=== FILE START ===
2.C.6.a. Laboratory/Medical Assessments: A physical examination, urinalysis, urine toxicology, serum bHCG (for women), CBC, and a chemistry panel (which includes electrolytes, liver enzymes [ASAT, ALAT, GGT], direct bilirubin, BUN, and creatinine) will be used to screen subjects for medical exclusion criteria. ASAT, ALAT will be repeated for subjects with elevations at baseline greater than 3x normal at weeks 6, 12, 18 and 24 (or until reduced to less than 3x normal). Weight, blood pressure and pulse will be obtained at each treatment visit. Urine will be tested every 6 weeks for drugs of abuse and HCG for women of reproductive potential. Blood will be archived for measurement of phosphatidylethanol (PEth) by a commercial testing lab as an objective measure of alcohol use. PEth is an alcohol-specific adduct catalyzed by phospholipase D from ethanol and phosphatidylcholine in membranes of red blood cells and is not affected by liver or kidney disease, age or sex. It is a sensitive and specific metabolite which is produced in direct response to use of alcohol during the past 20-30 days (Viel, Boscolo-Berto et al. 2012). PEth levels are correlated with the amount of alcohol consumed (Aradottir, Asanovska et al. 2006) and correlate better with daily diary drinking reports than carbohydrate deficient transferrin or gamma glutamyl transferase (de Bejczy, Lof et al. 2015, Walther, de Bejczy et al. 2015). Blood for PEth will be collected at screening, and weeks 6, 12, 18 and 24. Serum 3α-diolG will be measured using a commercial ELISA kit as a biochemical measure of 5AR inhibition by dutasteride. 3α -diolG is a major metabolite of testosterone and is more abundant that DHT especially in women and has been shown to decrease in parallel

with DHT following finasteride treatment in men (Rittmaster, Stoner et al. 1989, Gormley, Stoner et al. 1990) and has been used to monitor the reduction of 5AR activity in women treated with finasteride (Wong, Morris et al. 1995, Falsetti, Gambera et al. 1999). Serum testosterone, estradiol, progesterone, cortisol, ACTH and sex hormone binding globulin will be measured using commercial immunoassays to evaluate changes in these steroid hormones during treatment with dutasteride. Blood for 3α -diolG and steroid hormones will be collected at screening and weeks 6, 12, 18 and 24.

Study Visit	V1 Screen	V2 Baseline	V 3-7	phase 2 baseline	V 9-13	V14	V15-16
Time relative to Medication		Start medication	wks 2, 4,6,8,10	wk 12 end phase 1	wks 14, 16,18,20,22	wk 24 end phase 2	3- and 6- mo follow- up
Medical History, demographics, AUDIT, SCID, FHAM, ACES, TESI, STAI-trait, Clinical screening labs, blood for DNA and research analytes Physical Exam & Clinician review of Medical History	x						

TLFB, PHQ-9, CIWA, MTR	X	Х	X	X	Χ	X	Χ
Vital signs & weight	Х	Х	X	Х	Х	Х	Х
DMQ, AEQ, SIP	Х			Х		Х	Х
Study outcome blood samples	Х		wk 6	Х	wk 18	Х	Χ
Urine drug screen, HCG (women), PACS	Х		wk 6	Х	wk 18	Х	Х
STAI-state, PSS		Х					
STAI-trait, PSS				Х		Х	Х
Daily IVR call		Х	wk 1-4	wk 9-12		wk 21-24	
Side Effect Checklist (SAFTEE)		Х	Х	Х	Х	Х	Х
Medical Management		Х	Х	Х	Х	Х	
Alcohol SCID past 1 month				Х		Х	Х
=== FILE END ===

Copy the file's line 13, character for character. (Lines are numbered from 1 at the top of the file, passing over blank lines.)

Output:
Daily IVR call		Х	wk 1-4	wk 9-12		wk 21-24	